Farmers Put Own Work on Hold To Finish Harvest for Neighbor After He Suffered Heart Attack
By Amanda Thomason
Published September 17, 2020 at 3:16pm
Farmers are survivors because they have to be. Bad weather, drought and personal injury can all cripple a harvest, and many farmers live year-to-year as they break their backs working to provide enough food for the rest of us.
Lane Unhjem, a farmer of canola and durum wheat near Crosby, North Dakota, experienced a near miss recently when dealing with an emergency on his farm.
Unhjem was working on putting up his harvest recently when his combine caught on fire. He was working to put it out when he started to experience a heart attack.
Thankfully, he had the good sense to determine that something beyond stress from fighting the blaze was plaguing him, and he was rushed to the hospital.
But while his condition stabilized as he began his recovery in the hospital, his crops sat ready to be harvested with no farmer to harvest them.
Realizing that their fellow farmer was in need, local farmers banded together to put up Unhjem’s work. One of those farmers, Don Anderson, shared a post on Facebook to explain just what those kindhearted farmers did.
“Approximately 40 to 50 farmers, driving combines, pulling grain carts, driving semis and various other harvest related items, converged on the Unhjem farmstead and they will take care of harvest for Lane and his family today,” Anderson shared on Saturday. “I believe there was about a dozen combines involved.”
According to KFYR-TV, in all there were about 60 farmers, 11 combines, six grain carts and 15 semis in attendance — and they got the work done, harvesting 1,000 acres in just seven hours.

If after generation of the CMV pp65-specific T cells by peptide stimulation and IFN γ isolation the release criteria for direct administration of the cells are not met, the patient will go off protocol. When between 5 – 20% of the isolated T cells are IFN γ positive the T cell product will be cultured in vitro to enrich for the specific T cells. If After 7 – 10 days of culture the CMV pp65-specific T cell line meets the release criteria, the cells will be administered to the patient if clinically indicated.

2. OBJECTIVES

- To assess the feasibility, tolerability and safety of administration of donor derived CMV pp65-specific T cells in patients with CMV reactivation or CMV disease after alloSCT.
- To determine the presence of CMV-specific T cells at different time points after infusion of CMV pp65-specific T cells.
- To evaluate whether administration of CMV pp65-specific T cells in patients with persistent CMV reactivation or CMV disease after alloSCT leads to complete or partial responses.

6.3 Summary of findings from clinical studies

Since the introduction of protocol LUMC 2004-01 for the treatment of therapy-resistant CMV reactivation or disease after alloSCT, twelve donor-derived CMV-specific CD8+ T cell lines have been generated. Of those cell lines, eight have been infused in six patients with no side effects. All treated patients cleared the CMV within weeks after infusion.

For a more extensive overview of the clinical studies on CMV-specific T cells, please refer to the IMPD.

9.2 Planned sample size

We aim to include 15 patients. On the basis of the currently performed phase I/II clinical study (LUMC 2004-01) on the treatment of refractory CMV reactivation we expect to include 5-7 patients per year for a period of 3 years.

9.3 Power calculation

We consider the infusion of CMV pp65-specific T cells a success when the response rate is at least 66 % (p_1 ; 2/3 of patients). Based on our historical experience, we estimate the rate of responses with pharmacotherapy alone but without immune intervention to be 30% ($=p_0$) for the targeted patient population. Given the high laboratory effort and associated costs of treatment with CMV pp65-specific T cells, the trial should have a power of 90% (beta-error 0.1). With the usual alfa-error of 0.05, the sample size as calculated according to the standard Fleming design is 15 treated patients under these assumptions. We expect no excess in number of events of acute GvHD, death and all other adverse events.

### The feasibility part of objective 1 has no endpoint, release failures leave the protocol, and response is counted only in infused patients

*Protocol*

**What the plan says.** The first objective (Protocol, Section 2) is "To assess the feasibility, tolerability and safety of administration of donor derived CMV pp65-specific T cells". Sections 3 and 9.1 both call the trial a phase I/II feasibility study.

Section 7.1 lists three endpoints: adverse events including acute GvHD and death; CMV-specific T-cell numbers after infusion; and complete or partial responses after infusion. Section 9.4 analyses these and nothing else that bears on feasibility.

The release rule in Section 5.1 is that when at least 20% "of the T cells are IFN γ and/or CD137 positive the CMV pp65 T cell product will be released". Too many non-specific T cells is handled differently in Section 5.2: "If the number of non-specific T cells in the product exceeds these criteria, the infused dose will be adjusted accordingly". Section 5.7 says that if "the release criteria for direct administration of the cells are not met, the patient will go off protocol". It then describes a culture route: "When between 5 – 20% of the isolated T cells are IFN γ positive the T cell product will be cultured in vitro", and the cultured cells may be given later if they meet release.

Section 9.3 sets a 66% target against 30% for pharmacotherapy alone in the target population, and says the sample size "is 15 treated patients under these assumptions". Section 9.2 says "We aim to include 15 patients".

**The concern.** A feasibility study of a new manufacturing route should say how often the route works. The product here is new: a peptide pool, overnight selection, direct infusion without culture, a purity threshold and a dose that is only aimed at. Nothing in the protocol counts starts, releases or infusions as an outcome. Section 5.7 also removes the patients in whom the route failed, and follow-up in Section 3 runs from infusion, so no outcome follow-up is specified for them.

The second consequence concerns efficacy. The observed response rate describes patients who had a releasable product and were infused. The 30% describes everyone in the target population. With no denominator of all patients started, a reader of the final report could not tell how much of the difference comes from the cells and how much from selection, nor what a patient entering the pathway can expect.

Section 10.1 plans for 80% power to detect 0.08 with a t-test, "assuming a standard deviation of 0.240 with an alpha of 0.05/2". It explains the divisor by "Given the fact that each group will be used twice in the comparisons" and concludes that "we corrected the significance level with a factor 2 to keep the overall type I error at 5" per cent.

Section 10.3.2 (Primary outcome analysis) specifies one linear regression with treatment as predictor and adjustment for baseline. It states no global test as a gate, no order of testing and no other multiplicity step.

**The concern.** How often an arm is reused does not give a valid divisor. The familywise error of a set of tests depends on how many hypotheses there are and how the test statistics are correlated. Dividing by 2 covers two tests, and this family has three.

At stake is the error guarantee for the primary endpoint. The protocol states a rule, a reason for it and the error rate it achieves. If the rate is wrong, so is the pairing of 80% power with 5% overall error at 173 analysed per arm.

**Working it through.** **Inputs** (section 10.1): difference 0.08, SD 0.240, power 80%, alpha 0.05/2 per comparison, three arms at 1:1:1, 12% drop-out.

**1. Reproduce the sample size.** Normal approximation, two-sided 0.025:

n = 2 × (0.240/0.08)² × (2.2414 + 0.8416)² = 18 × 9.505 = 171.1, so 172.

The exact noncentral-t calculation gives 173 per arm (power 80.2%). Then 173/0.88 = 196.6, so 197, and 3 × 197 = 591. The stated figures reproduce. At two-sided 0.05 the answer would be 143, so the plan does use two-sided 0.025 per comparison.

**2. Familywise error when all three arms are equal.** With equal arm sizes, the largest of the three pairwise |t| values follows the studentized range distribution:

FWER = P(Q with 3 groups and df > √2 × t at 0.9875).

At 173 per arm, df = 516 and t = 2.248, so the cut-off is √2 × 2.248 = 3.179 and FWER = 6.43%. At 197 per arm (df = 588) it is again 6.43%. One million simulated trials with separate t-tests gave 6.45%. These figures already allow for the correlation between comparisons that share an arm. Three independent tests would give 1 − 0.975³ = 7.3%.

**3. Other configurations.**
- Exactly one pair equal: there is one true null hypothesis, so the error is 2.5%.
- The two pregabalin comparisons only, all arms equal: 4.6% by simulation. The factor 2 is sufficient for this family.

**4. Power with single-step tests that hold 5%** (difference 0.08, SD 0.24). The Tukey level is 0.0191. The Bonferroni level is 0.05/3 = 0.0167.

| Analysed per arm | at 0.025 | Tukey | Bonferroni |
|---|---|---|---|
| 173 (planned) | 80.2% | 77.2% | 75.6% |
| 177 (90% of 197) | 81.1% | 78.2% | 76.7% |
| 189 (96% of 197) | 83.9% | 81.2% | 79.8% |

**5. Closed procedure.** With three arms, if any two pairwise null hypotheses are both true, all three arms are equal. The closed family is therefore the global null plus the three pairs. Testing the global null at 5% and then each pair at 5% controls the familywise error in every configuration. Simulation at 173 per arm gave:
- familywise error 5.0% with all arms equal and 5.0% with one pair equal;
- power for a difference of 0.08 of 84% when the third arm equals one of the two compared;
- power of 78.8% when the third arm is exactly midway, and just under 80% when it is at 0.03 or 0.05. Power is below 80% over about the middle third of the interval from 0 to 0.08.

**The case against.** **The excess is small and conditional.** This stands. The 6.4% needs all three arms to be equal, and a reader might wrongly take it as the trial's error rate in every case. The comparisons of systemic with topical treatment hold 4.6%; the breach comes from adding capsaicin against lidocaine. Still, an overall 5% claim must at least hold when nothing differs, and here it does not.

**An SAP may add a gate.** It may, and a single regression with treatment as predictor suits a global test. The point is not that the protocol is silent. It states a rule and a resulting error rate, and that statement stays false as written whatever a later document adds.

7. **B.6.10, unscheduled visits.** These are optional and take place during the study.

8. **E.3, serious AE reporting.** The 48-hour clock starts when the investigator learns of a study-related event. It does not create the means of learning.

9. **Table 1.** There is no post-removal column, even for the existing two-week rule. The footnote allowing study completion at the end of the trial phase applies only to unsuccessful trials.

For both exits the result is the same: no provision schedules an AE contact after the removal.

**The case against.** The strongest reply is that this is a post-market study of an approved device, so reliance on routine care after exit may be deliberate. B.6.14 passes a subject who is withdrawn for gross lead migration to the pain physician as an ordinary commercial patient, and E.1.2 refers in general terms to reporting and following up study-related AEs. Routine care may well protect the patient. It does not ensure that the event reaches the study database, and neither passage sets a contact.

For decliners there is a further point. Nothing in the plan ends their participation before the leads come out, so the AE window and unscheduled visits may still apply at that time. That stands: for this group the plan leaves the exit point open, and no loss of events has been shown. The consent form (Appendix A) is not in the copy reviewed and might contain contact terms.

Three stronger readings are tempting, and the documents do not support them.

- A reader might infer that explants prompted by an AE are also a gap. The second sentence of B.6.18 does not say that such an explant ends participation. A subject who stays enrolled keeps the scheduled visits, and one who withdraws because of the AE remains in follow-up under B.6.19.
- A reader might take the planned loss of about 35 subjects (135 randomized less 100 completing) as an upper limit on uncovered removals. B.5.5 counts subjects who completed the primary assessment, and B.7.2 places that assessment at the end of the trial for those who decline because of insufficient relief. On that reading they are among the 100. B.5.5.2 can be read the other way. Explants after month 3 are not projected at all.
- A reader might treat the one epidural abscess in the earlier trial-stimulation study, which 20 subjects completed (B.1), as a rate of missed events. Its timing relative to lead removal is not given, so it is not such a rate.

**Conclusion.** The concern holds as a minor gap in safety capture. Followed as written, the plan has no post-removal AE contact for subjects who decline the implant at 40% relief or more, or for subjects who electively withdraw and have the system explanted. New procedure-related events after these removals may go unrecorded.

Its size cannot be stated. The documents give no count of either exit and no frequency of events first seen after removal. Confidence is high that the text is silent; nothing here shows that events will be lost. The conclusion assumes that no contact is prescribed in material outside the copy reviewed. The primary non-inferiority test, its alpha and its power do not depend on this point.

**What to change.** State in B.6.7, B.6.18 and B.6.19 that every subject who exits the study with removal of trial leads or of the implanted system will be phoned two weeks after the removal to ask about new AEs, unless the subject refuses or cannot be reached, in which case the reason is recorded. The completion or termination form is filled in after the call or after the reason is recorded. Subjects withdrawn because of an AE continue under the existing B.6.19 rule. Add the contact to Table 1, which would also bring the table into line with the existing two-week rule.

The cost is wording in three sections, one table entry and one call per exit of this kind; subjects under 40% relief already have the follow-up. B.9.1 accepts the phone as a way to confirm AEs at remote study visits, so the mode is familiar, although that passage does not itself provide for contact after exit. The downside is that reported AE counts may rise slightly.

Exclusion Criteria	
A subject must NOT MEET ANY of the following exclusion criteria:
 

Jenna Binde, a family friend, said that the word got out and spread like wildfire and it wasn’t long before farmers and equipment owners were offering up their time.
“I talked to a couple of farmers, got their equipment, and then other people just started calling and we had equipment offered from all over the place in the county, and their workers to go with it,” Binde explained.
“Everybody knows the Unhjems, and they’re good people and good in the community, and just kind of the farming way of life too. You help your neighbor out when they need it, and don’t expect anything in return.”
Now Unhjem can rest knowing that his season’s work is safe and sound, and he can focus on getting better for the next round.
“The Unhjems have a beautiful crop that will be safe in the bins today, and more importantly they have the comfort of knowing that they have a community of friends that are helping, praying and doing whatever they can to help them get through this tough time,” Anderson added.
“What a great sense of pride we can all have knowing that when we face something like this, we’re not alone.”
https://www.westernjournal.com/farmers- ... TsXA4HNpt4
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Professor of Anti-White Discrimination and Racial Hypocrisy
This is fantastic! It's a White thing, and it's the way it used to be in small White communities on a smaller scale. Long ago, a farmer's barn might burn down and his neighbors would quickly get together and build him a new one. Yes, it's a White thing, and we need not expect non-whites to even understand.